18 July 2014

Review: A Theory of Adaptation by Linda Hutcheon

Hardcover, 232 pages
Published 2006
Borrowed from the library
Read June 2014
A Theory of Adaptation
by Linda Hutcheon

This is a book I've used a lot, but never actually read: I've cited bits of Hutcheon's work in papers I've written, and I've taught chapter 2, "What? (Forms)," multiple times. But I'd never actually read it as a book, and I finally gave that a shot this summer. It's as strong an accomplishment as a whole as I'd imagined from the parts-- Hutcheon covers a wide range of adaptations. When teaching the book, it frustrated my students (and me) that she often used esoteric adaptations, like the opera of Billy Budd. But in reading the whole book, this eclecticism is clearly part of her project: she wants to understand that human drive to adapt in all of its manifestations, and adaptations run a lot further than books-to-film.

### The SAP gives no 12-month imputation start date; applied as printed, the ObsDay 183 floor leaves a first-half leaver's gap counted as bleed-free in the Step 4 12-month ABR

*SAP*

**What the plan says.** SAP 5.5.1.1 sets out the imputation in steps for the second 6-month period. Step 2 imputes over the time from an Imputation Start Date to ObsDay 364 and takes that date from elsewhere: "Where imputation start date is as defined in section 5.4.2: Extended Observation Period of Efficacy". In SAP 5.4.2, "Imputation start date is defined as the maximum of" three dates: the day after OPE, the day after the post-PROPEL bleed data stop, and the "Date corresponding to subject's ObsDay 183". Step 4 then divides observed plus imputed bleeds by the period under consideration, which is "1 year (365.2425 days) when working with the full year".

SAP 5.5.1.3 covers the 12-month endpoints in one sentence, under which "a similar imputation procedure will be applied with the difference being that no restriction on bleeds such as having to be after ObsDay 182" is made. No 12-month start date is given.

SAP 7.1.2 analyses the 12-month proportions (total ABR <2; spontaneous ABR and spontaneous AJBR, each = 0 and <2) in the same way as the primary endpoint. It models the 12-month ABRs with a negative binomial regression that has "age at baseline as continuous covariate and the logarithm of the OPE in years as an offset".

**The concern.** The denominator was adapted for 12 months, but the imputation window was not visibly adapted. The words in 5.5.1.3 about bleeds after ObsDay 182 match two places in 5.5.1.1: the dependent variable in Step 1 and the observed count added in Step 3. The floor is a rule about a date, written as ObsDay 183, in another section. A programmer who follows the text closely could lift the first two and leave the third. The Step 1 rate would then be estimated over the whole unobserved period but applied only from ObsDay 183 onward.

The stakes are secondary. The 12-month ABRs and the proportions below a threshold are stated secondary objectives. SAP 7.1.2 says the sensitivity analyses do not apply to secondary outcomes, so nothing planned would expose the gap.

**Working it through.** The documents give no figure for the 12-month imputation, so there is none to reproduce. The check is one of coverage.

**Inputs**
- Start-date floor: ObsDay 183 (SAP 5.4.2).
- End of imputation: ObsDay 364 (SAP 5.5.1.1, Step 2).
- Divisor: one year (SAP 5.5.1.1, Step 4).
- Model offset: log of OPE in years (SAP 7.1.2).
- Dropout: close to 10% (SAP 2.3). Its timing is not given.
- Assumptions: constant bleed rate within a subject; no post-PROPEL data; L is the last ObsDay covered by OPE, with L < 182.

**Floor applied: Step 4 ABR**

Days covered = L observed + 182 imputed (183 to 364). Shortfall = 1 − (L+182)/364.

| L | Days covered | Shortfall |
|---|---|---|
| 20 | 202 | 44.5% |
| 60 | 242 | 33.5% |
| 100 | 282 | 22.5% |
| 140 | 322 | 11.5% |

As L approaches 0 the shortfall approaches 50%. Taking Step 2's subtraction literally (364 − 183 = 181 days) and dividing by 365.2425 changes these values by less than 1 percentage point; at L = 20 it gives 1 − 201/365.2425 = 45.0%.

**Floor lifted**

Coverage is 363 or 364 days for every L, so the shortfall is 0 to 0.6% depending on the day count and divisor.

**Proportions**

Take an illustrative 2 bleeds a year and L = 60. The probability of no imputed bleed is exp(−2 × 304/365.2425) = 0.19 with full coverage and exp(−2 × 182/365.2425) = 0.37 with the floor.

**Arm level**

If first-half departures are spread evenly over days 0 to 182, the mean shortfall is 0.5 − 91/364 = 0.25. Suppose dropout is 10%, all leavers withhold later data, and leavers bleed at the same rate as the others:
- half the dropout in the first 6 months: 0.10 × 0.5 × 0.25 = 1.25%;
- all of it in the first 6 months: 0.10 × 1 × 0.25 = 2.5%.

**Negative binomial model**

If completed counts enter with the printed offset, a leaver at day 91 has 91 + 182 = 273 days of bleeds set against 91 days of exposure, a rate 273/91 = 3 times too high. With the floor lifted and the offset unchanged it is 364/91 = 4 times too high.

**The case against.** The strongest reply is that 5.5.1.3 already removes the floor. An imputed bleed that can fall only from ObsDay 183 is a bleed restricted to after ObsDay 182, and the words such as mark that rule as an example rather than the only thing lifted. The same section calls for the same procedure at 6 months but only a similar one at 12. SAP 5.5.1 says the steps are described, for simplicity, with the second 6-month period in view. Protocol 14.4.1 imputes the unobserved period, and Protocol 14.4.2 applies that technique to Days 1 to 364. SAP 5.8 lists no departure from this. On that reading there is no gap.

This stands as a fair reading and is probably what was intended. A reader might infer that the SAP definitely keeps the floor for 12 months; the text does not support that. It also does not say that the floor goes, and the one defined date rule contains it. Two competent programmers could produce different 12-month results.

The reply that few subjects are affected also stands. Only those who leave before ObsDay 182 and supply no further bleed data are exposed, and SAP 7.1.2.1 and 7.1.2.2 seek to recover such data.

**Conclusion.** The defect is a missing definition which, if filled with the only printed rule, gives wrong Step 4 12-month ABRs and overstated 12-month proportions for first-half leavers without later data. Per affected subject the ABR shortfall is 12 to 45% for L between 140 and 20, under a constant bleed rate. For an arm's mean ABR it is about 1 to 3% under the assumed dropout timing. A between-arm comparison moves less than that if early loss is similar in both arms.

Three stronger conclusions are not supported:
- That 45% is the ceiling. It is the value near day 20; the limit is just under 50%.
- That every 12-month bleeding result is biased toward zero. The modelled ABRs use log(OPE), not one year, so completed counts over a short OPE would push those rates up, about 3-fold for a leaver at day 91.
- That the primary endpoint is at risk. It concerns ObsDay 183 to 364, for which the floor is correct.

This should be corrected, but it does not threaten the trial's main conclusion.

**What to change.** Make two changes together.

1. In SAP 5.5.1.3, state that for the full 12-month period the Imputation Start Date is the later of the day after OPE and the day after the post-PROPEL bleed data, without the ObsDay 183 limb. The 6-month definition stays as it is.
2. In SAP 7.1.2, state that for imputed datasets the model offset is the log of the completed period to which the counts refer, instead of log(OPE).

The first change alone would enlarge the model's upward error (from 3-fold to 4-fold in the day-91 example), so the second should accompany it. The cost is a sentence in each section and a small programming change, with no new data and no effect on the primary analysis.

Hutcheon's book has become definitive, and justly so. She fills in how media transmute, debunking a number of clichés we're still mumbling eight years later. She talks about the why and the how and the when/where, and she accesses a wide range of sources: not just the texts themselves, but the words and ideas of the adapters, and reviews of the adaptations. And it's even a quick and directed read!

If I have any complaint, it's that she gives short shrift to comics/graphic novels, lumping them in with "telling" media when I don't think that's really accurate. But that might say more about my personal interests than her book's problems.

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